Is there anything more annoying than finding your culture medium contaminated? Thankfully, there are a number of effective sterilization techniques that you can use in the lab to avoid finding yourself in this situation. Some of the most commonly used laboratory sterilization techniques include heat sterilization, chemical sterilization and radiation sterilization but for the purpose of this article, we will be limiting our discussion to heat sterilization, specifically naked flame sterilization or “flaming” and radiation sterilization involving infrared sterilizers.
Some of the most common forms of heat sterilization techniques include autoclaving (moist heat sterilization), dry heat sterilization, glass bead sterilization, tyndallization and flaming. During the process of flaming, the material is directly subjected to the flame of an alcohol lamp or Bunsen burner to deactivate, kill, destroy and eliminate any infectious agents (e.g. microbes, viruses, prion proteins) that may be present in your instruments and surfaces. Basically, this technique is ideally used for small metal or glass objects (e.g. inoculating loops and straight wires) and is not applicable for larger objects.
While subjecting objects to extremely high temperatures over a specified period of time can eliminate various pathogenic agents, is convenient and relatively inexpensive, and will not cause metals to corrode or release harmful fumes during the process, there are also a lot of disadvantages in using this technique.
- Flaming is a relatively slow process and can take a couple of hours to complete.
- Not all objects can withstand the temperature required for flaming. Plastics will melt when subjected to this method.
- It increases the risk of contamination. When an object is subjected to open flames, not all infectious materials will be deactivated and killed instantly. Some may be sprayed on nearby surfaces and objects, so you’ll need a heated cage to contain the sprayed microorganisms and reduce the likelihood of further contaminating your work area.
- It may leave carbon residues on the heated object. If not heated enough, flaming may leave carbon and other chemical residues on the heated object. To reduce this risk, you may dip the object in 70% ethanol before subjecting it to an open flame.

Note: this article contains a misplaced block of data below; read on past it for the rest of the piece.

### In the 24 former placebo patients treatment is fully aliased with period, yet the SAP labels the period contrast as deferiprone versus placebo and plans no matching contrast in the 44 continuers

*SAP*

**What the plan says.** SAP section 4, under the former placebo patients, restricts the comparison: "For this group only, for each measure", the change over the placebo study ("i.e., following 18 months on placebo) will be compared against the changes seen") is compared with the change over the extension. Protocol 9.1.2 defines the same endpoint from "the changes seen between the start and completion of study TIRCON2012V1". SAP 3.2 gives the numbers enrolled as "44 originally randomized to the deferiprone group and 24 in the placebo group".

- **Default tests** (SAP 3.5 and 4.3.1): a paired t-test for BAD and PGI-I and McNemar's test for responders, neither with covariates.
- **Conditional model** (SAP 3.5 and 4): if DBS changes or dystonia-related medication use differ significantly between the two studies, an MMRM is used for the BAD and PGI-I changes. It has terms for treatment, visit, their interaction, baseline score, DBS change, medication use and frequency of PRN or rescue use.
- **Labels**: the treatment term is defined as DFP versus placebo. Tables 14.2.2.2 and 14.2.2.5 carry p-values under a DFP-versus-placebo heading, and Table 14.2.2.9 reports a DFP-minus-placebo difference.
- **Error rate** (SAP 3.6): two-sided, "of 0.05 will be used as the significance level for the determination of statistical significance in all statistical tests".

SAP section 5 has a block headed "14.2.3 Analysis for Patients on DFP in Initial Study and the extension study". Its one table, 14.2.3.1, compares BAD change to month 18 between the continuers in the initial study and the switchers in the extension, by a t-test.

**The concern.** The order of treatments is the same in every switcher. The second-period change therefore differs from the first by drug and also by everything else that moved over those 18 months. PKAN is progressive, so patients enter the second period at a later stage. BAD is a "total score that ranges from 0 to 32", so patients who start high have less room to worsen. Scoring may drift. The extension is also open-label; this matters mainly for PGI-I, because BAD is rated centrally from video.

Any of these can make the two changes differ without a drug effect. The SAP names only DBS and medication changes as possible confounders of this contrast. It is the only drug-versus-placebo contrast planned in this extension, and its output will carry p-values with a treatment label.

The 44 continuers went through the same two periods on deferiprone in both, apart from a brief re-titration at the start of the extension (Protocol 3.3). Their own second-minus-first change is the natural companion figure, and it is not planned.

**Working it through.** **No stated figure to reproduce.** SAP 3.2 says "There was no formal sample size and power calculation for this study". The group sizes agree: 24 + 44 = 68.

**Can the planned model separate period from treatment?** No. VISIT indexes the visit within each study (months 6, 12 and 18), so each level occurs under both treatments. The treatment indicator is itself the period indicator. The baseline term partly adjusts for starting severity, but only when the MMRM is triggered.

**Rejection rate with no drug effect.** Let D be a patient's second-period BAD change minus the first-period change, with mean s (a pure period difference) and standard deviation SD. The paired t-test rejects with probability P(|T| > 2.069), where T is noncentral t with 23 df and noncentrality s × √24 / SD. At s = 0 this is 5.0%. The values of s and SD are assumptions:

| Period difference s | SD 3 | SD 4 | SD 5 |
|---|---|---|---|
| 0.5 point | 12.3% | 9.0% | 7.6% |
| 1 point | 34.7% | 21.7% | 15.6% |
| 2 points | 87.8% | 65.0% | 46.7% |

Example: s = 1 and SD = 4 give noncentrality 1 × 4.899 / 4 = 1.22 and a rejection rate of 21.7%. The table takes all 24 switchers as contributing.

- Flaming can be highly dangerous. Bunsen burners use highly flammable gas or alcohol and are often left burning. This presents a fire hazard in the lab.
Considering the many disadvantages and the inherent risks of flaming, you may want to consider other methods of sterilization such as using infrared (IR) sterilizers in the laboratory. After all, infrared sterilizers are proven to be just as effective as flaming in getting the job done.
IR sterilizers use non-ionizing radiation to destroy microorganisms. However, since non-ionizing radiation has longer wavelength and lower energy compared to ionizing radiation, it cannot penetrate substances and can only be used in sterilizing surfaces.
Using an IR sterilizer may work to your advantage since it involves a shorter cycle time (complete sterilization can be achieved in 5 to 7 seconds) and consumes less energy (can generate 900o to 1300o within a fraction of a second, does not need time to warm up and does not produce excess heat). Additionally, IR sterilizers do not leave any chemical residues and do not produce any adverse toxicologic or environmental effects. And since it does not have any moving parts, wear and tear is kept at a minimum.
IR sterilizers are completely safe and convenient to use and can be ideally used for culture tube and pipette mouths, platinum inoculating hoops, needles, tweezers and other small instruments. It can also be used for sterilizing various metal and borosilicate glass instruments. Perhaps the only drawback in using infrared sterilizers is its prohibitive price, which can go up to $1000.